Great Britain's Indigenous Horses

The Cleveland Bay

The Cleveland Bay is an indigenous English breed and Britain’s oldest horse breed. It is also now one of its rarest. The Rare Breeds Survival Trust has placed the breed on its ‘critical’ list.

The Cleveland Bay is very prepotent and, when crossed with other warmbloods, produces excellent sports horses. It is particularly successful when crossed with thoroughbreds, producing an elegant, powerful horse with a big jump and up to carrying a heavy adult. This, combined with a stable temperament and an honest outlook, makes it a favourite with those that demand such qualities.
Cleveland Bay
Credit: Cleveland bay in hand
The breed has its origins in the north of England. Being big, strong and versatile, it was used on farms and as a pack and coach horse. It also had an enviable reputation as a weight carrying hack/hunter. It was often known then as ‘Chapman horses’ as they were extensively used by travelling merchants or ‘chapmen’. At that time (the mid 18th century), the Cleveland/thoroughbred cross was known as the Yorkshire Coach horse.

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Like many native breeds, it was in real decline once mechanisation started taking over from horses and by the 1950s only four purebred stallions remained in England. Luckily its sterling qualities have not gone unnoticed and it is now back in demand.

Originally it came from east and north Yorkshire. The Cleveland Bay Society has had its headquarters at the York Livestock Centre since 1884. Once the Breed society was set up, the purity of the lineage was jealousy protected and there has been no outcrossing. Subsequently, the breed is now very uniform as regards size, stamina, conformation and colour. Clevelands are very sure-footed with calm, sensible dispositions. They have quality and bone to spare along with great endurance. They are also natural jumpers and add courage and substance to sport horses. The Cleveland is a very honest worker, kind and sensible.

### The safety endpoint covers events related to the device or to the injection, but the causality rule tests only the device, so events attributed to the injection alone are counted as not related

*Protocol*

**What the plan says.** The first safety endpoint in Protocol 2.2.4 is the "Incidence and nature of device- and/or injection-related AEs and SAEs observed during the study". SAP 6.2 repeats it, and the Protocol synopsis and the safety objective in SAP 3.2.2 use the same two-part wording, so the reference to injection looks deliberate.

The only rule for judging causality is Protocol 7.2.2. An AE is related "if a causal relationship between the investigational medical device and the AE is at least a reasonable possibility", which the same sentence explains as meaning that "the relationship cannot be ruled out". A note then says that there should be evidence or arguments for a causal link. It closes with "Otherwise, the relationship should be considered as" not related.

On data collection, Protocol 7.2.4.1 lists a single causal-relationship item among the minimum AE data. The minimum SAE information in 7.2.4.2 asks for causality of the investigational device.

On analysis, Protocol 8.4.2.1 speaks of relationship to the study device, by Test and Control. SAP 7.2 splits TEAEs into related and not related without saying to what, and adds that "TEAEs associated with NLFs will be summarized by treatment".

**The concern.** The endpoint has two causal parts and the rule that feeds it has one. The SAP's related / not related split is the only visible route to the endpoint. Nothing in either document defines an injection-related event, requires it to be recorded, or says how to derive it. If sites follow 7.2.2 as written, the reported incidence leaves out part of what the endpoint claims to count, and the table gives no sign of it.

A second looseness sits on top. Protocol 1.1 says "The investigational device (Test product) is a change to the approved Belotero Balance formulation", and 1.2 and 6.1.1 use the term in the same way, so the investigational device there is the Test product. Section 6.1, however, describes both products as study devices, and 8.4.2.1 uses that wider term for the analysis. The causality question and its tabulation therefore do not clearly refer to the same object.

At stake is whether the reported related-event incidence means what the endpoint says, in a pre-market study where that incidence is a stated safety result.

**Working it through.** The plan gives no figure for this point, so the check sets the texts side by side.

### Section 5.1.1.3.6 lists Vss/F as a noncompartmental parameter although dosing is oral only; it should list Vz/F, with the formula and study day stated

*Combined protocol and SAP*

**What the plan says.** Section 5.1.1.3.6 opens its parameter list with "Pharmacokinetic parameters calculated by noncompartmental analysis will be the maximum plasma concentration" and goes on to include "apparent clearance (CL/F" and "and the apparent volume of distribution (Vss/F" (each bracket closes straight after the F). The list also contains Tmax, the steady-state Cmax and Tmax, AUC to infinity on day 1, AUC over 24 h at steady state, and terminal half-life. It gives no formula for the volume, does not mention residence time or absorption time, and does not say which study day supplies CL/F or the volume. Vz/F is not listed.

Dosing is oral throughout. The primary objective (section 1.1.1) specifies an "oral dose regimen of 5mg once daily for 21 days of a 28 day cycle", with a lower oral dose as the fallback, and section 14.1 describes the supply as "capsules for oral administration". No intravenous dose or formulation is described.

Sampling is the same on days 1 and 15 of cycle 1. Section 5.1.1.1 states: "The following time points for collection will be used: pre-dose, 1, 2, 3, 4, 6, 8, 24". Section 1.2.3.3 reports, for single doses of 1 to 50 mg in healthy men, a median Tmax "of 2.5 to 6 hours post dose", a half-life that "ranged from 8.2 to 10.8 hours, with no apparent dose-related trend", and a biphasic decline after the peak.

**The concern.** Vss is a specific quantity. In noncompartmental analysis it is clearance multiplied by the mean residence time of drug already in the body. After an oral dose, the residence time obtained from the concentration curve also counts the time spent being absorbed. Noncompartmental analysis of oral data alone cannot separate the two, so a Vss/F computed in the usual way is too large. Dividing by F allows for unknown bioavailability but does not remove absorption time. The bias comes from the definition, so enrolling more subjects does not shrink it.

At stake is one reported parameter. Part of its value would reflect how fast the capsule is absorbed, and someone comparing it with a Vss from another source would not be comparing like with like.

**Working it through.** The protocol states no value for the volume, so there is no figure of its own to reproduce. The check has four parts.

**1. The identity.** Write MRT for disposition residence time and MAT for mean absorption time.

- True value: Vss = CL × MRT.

In England, the Cleveland Bay has also had a place as a ceremonial carriage horse since King George V’s day. It was not hard to find a matching team when all prospective animals are so alike. Today The Cleveland Bay is still being bred at the Hampton Court Stud, supplying replacements for the Royal coaches. While the Windsor Greys may be better known and recognised, the Clevelands are used extensively for many purposes. At one time, Prince Philip drove a team of Cleveland Bays, competing in Combined Driving Events.
The breed was utilised during World War I with many becoming artillery or cavalry horses. They are extremely prepotent and have been exported to many countries, producing fine crossbreds for various purposes.

According to the Breed Standard, the preferred height is 16hh to 16.2hh. The only permissible white is a very small star although grey hairs are sometimes found in the mane and tail. Otherwise the colour is bay with black points (mane, tail and legs). The legs are black to above the knees and hocks, and should not show any feathering.

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The profile is convex (Roman nosed) and the head rather large. The eye is large and kind and he has an intelligent expression. The neck is long and slightly arched. Powerful hindquarters give the impetus for a great jump. The body is wide and deep. There should be at least 9 inches of flat bone when measured below the knee. The pasterns are strong and the feet of good shape. The movement is straight and ground-covering with free movement from the shoulder. The action is not high but there is sufficient flexion to allow the powerful quarters to drive the movement forward.

With today’s great interest in saving breeds from extinction and with the Cleveland Bay’s great qualities, it is to be hoped his place is now assured in the equestrian world.